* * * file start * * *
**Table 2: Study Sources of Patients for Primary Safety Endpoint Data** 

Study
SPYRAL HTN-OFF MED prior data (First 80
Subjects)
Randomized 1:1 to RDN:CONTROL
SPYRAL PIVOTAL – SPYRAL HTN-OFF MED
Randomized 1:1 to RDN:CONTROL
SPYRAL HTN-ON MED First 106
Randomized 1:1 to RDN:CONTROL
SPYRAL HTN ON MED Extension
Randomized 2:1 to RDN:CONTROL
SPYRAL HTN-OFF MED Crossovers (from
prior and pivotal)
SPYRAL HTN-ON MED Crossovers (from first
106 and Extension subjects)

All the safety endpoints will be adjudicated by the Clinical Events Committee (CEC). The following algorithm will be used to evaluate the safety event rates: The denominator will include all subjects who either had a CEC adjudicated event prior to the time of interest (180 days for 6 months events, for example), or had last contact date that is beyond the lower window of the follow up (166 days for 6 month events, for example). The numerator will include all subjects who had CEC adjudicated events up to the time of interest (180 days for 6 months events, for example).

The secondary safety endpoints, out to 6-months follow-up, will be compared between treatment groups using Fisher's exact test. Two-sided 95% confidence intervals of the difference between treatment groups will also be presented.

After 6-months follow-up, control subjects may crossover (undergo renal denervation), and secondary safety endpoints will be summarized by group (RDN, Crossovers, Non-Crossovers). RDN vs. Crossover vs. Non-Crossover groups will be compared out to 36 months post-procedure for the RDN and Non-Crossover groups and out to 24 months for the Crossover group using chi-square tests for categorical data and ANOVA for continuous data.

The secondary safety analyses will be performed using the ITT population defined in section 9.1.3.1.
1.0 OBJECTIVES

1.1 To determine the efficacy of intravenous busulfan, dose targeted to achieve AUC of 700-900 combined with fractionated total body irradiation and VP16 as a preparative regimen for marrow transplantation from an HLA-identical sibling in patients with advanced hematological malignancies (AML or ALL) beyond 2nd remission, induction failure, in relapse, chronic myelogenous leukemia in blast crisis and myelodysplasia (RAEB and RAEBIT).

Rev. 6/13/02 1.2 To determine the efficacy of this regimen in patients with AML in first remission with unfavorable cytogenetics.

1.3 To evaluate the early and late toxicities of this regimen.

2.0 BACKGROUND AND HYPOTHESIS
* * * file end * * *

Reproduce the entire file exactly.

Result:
**Table 2: Study Sources of Patients for Primary Safety Endpoint Data** 

Study
SPYRAL HTN-OFF MED prior data (First 80
Subjects)
Randomized 1:1 to RDN:CONTROL
SPYRAL PIVOTAL – SPYRAL HTN-OFF MED
Randomized 1:1 to RDN:CONTROL
SPYRAL HTN-ON MED First 106
Randomized 1:1 to RDN:CONTROL
SPYRAL HTN ON MED Extension
Randomized 2:1 to RDN:CONTROL
SPYRAL HTN-OFF MED Crossovers (from
prior and pivotal)
SPYRAL HTN-ON MED Crossovers (from first
106 and Extension subjects)

All the safety endpoints will be adjudicated by the Clinical Events Committee (CEC). The following algorithm will be used to evaluate the safety event rates: The denominator will include all subjects who either had a CEC adjudicated event prior to the time of interest (180 days for 6 months events, for example), or had last contact date that is beyond the lower window of the follow up (166 days for 6 month events, for example). The numerator will include all subjects who had CEC adjudicated events up to the time of interest (180 days for 6 months events, for example).

The secondary safety endpoints, out to 6-months follow-up, will be compared between treatment groups using Fisher's exact test. Two-sided 95% confidence intervals of the difference between treatment groups will also be presented.

After 6-months follow-up, control subjects may crossover (undergo renal denervation), and secondary safety endpoints will be summarized by group (RDN, Crossovers, Non-Crossovers). RDN vs. Crossover vs. Non-Crossover groups will be compared out to 36 months post-procedure for the RDN and Non-Crossover groups and out to 24 months for the Crossover group using chi-square tests for categorical data and ANOVA for continuous data.

The secondary safety analyses will be performed using the ITT population defined in section 9.1.3.1.
1.0 OBJECTIVES

1.1 To determine the efficacy of intravenous busulfan, dose targeted to achieve AUC of 700-900 combined with fractionated total body irradiation and VP16 as a preparative regimen for marrow transplantation from an HLA-identical sibling in patients with advanced hematological malignancies (AML or ALL) beyond 2nd remission, induction failure, in relapse, chronic myelogenous leukemia in blast crisis and myelodysplasia (RAEB and RAEBIT).

Rev. 6/13/02 1.2 To determine the efficacy of this regimen in patients with AML in first remission with unfavorable cytogenetics.

1.3 To evaluate the early and late toxicities of this regimen.

2.0 BACKGROUND AND HYPOTHESIS